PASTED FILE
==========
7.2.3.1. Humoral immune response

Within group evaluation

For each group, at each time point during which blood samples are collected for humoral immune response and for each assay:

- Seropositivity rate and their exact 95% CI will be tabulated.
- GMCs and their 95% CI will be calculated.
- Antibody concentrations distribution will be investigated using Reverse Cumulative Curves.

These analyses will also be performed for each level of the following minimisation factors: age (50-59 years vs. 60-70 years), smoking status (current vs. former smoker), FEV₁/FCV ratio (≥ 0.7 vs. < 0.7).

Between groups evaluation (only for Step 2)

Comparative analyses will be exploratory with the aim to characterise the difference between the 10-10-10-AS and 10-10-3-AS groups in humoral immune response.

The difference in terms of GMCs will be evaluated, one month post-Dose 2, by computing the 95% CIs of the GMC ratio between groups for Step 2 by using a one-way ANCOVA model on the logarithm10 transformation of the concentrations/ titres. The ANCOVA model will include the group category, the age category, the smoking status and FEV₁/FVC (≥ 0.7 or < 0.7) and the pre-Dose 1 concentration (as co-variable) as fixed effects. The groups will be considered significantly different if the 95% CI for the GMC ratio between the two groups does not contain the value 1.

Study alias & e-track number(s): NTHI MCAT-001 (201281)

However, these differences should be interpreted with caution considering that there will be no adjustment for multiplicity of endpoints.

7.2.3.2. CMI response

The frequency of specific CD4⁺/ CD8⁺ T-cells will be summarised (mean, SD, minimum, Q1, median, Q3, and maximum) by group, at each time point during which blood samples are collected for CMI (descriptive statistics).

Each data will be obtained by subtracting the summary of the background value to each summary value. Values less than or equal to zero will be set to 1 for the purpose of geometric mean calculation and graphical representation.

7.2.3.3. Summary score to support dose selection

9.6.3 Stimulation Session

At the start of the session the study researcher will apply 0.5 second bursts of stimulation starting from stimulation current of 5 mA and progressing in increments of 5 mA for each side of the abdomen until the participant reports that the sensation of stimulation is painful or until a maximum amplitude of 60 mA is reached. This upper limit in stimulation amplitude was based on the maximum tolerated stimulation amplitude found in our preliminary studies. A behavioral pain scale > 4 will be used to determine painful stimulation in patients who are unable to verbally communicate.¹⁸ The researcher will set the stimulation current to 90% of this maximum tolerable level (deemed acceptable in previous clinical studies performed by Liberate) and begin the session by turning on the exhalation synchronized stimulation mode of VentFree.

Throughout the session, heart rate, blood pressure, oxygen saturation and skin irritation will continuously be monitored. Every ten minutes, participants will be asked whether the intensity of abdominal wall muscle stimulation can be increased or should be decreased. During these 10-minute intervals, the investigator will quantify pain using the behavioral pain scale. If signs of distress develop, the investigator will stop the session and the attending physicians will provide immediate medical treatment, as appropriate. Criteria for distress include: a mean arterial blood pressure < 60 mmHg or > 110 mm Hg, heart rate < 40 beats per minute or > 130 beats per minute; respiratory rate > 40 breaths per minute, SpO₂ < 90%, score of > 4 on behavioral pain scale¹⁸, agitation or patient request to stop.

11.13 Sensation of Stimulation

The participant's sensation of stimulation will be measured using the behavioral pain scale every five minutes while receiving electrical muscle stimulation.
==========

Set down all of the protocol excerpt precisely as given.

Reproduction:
7.2.3.1. Humoral immune response

Within group evaluation

For each group, at each time point during which blood samples are collected for humoral immune response and for each assay:

- Seropositivity rate and their exact 95% CI will be tabulated.
- GMCs and their 95% CI will be calculated.
- Antibody concentrations distribution will be investigated using Reverse Cumulative Curves.

These analyses will also be performed for each level of the following minimisation factors: age (50-59 years vs. 60-70 years), smoking status (current vs. former smoker), FEV₁/FCV ratio (≥ 0.7 vs. < 0.7).

Between groups evaluation (only for Step 2)

Comparative analyses will be exploratory with the aim to characterise the difference between the 10-10-10-AS and 10-10-3-AS groups in humoral immune response.

The difference in terms of GMCs will be evaluated, one month post-Dose 2, by computing the 95% CIs of the GMC ratio between groups for Step 2 by using a one-way ANCOVA model on the logarithm10 transformation of the concentrations/ titres. The ANCOVA model will include the group category, the age category, the smoking status and FEV₁/FVC (≥ 0.7 or < 0.7) and the pre-Dose 1 concentration (as co-variable) as fixed effects. The groups will be considered significantly different if the 95% CI for the GMC ratio between the two groups does not contain the value 1.

Study alias & e-track number(s): NTHI MCAT-001 (201281)

However, these differences should be interpreted with caution considering that there will be no adjustment for multiplicity of endpoints.

7.2.3.2. CMI response

The frequency of specific CD4⁺/ CD8⁺ T-cells will be summarised (mean, SD, minimum, Q1, median, Q3, and maximum) by group, at each time point during which blood samples are collected for CMI (descriptive statistics).

Each data will be obtained by subtracting the summary of the background value to each summary value. Values less than or equal to zero will be set to 1 for the purpose of geometric mean calculation and graphical representation.

7.2.3.3. Summary score to support dose selection

9.6.3 Stimulation Session

At the start of the session the study researcher will apply 0.5 second bursts of stimulation starting from stimulation current of 5 mA and progressing in increments of 5 mA for each side of the abdomen until the participant reports that the sensation of stimulation is painful or until a maximum amplitude of 60 mA is reached. This upper limit in stimulation amplitude was based on the maximum tolerated stimulation amplitude found in our preliminary studies. A behavioral pain scale > 4 will be used to determine painful stimulation in patients who are unable to verbally communicate.¹⁸ The researcher will set the stimulation current to 90% of this maximum tolerable level (deemed acceptable in previous clinical studies performed by Liberate) and begin the session by turning on the exhalation synchronized stimulation mode of VentFree.

Throughout the session, heart rate, blood pressure, oxygen saturation and skin irritation will continuously be monitored. Every ten minutes, participants will be asked whether the intensity of abdominal wall muscle stimulation can be increased or should be decreased. During these 10-minute intervals, the investigator will quantify pain using the behavioral pain scale. If signs of distress develop, the investigator will stop the session and the attending physicians will provide immediate medical treatment, as appropriate. Criteria for distress include: a mean arterial blood pressure < 60 mmHg or > 110 mm Hg, heart rate < 40 beats per minute or > 130 beats per minute; respiratory rate > 40 breaths per minute, SpO₂ < 90%, score of > 4 on behavioral pain scale¹⁸, agitation or patient request to stop.

11.13 Sensation of Stimulation

The participant's sensation of stimulation will be measured using the behavioral pain scale every five minutes while receiving electrical muscle stimulation.